She calls it “fiction in several flavors”: action-adventure, contemporary urban fantasy, romance, romantic thriller, paranormal, paranormal romance, science fiction, and post-apocalyptic dystopian fiction. Elle Casey has embraced them all with great success as an indie writer. And while women form the majority of her readers, men too read her work. In fact, this summer, Casey plans on releasing a “science fiction space opera” to cater to the male demographic. Casey has enjoyed so much success through indie publishing that she quit her job as a lawyer and teacher to focus on writing full time. A couple of Casey’s books have been picked up by Montlake Romance, which has also signed her up to work on a three-book romance series called Bourbon Street Boys. She and her husband moved to the south of France with their kids in 2010. Owners of a vineyard, 2014 saw their first harvest—the family now has about 300 bottles of wine that will be ready to drink next April. The move to France fits in with Casey’s personal philosophy: make it happen.
Why did you decide to also self-publish instead of just publishing traditionally?
Mostly because I lack the patience to go the traditional publishing route. When I read about Darcie Chan and Amanda Hocking and how they were publishing directly to readers without the middlemen, and how they did it almost immediately after they were done writing and editing their books, I decided this was something I'd like to try.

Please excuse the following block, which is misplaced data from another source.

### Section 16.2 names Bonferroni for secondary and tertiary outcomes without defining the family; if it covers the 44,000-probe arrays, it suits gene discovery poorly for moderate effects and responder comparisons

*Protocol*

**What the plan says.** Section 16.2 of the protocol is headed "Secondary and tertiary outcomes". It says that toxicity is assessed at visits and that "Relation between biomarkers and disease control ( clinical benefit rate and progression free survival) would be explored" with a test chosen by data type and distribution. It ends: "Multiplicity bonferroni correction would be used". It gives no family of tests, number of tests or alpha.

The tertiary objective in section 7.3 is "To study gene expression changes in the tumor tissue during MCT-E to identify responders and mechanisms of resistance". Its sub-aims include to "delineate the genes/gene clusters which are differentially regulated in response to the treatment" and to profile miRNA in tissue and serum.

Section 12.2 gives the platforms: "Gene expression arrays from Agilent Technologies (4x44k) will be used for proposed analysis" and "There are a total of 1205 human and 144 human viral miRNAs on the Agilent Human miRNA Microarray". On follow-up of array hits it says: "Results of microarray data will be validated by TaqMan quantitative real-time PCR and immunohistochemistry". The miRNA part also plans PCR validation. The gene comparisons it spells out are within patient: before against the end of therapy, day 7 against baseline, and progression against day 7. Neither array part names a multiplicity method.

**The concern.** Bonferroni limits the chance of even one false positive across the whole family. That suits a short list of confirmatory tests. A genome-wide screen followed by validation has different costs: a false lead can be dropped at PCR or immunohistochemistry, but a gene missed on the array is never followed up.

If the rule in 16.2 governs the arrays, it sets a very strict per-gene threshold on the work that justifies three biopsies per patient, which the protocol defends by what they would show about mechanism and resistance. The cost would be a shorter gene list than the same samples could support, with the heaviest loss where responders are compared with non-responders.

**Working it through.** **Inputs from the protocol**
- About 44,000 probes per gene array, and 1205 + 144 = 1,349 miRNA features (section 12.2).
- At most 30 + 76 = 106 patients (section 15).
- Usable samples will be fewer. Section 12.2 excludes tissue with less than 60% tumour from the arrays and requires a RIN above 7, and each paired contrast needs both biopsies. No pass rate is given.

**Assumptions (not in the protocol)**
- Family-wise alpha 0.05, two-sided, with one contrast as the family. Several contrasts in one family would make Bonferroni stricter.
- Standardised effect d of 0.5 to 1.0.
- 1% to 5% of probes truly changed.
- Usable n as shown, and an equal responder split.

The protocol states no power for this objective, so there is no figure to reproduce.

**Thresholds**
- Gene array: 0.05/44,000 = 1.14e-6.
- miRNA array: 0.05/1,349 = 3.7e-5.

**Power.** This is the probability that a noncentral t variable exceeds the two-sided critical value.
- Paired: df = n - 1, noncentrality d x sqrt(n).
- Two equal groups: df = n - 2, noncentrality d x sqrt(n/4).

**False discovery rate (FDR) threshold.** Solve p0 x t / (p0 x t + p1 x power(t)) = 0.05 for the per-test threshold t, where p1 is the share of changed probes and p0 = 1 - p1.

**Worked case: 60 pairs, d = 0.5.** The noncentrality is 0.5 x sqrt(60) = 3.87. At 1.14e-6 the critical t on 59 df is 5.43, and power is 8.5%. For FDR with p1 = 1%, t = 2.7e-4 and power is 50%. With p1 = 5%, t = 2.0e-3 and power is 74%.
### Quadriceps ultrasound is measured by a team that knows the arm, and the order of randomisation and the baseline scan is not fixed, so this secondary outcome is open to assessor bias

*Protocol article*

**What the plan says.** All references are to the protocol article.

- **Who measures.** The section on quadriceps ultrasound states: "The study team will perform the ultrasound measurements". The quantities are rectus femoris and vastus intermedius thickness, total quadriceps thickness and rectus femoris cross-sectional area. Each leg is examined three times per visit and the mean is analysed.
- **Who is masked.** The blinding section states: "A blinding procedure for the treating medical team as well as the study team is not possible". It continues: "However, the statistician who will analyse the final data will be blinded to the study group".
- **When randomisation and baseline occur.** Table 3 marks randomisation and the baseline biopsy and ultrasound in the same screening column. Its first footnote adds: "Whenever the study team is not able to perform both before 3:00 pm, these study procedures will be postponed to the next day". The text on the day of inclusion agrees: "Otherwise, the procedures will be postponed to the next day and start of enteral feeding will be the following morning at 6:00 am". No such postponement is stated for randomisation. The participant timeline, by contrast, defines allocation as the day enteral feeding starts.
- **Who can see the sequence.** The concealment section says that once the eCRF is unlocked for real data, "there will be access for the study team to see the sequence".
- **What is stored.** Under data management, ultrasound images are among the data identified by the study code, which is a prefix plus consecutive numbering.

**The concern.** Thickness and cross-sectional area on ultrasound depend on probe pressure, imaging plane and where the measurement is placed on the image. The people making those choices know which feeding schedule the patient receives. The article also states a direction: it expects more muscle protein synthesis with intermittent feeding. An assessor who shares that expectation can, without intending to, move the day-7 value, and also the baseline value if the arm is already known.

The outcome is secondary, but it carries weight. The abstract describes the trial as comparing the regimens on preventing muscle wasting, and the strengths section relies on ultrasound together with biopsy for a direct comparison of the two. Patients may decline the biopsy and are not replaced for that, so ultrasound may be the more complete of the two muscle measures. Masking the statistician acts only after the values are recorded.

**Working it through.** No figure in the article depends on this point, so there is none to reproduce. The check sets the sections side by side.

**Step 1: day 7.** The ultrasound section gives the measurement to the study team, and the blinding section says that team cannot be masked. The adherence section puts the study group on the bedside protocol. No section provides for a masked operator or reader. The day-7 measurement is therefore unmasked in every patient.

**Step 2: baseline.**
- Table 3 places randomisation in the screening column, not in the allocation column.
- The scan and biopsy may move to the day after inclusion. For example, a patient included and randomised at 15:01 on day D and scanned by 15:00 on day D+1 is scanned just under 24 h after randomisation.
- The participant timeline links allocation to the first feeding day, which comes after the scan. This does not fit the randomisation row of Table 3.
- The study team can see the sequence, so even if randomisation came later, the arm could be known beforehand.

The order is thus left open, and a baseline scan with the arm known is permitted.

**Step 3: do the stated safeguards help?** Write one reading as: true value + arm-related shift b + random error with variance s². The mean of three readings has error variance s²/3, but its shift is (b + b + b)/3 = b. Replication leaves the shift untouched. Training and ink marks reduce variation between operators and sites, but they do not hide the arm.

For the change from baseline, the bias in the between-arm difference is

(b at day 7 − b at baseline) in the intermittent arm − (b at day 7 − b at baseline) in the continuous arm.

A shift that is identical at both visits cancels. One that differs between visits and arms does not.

What’s been the most pleasing or revelatory aspect of self-publishing for you?
The reader response to my work. I suspect that had I sent out query letters to agents, I would have run into a lot of closed doors. I never had to deal with that as an indie writer. I love being able to speak directly with my readers about my work and to share in their enthusiasm over it.
What has been the most difficult aspect of self-publishing?
The amount of time it takes to run the business properly. The writing part for me is easy, and the business part is easy, but doing all of it together is very difficult because there just aren't enough hours in the day.
What is your advice to other writers considering self-publishing?
Absolutely jump in there and do it. Nobody's going to come knocking on your door asking you to write a book, but there are plenty of people out there who want to read what you have to write, I promise. And they’ll pay you for it! Also I wouldn't bother with the traditional publishing process because it takes so long, and the market is flooded with people doing that. Besides, you really don't need a gatekeeper between yourself and your readers.
What steps have you taken to market your books? Tell us more about the YouTube channel.
On my YouTube channel you'll find interviews of me and several how-to videos I've made regarding a writing software I use that has a very steep learning curve. But the majority of my book marketing happens on social media, especially Facebook. I also have a newsletter and sometimes will run contests for free or reduced-price books. I will also do cross-promotions with other authors where we share each other's work with our readers to help spread the word. My marketing tip would be to just be yourself. I have not created a public persona that is different from my real persona.
Poornima Apte is a Boston-based freelance writer and editor with a passion for everything books. Learn more at wordcumulus.wordpress.com.